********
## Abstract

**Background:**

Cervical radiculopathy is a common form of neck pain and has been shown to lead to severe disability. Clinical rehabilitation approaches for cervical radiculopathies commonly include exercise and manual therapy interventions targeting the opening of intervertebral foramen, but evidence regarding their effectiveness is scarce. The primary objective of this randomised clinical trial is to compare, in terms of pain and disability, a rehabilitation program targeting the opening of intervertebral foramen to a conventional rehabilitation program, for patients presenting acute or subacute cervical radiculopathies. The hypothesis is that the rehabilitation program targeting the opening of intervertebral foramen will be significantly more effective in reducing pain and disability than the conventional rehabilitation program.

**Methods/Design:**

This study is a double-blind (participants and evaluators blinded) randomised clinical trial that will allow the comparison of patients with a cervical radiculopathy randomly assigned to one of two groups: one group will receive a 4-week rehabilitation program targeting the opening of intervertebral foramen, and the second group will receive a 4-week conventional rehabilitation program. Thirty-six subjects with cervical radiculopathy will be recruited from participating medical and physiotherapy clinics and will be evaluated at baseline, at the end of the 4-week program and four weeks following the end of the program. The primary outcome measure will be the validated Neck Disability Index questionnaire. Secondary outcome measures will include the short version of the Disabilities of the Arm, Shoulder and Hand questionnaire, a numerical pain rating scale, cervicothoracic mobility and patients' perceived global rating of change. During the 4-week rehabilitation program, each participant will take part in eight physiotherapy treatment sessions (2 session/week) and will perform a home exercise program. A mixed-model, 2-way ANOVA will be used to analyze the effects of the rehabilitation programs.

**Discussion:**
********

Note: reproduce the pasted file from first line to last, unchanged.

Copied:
## Abstract

**Background:**

Cervical radiculopathy is a common form of neck pain and has been shown to lead to severe disability. Clinical rehabilitation approaches for cervical radiculopathies commonly include exercise and manual therapy interventions targeting the opening of intervertebral foramen, but evidence regarding their effectiveness is scarce. The primary objective of this randomised clinical trial is to compare, in terms of pain and disability, a rehabilitation program targeting the opening of intervertebral foramen to a conventional rehabilitation program, for patients presenting acute or subacute cervical radiculopathies. The hypothesis is that the rehabilitation program targeting the opening of intervertebral foramen will be significantly more effective in reducing pain and disability than the conventional rehabilitation program.

**Methods/Design:**

This study is a double-blind (participants and evaluators blinded) randomised clinical trial that will allow the comparison of patients with a cervical radiculopathy randomly assigned to one of two groups: one group will receive a 4-week rehabilitation program targeting the opening of intervertebral foramen, and the second group will receive a 4-week conventional rehabilitation program. Thirty-six subjects with cervical radiculopathy will be recruited from participating medical and physiotherapy clinics and will be evaluated at baseline, at the end of the 4-week program and four weeks following the end of the program. The primary outcome measure will be the validated Neck Disability Index questionnaire. Secondary outcome measures will include the short version of the Disabilities of the Arm, Shoulder and Hand questionnaire, a numerical pain rating scale, cervicothoracic mobility and patients' perceived global rating of change. During the 4-week rehabilitation program, each participant will take part in eight physiotherapy treatment sessions (2 session/week) and will perform a home exercise program. A mixed-model, 2-way ANOVA will be used to analyze the effects of the rehabilitation programs.

**Discussion:**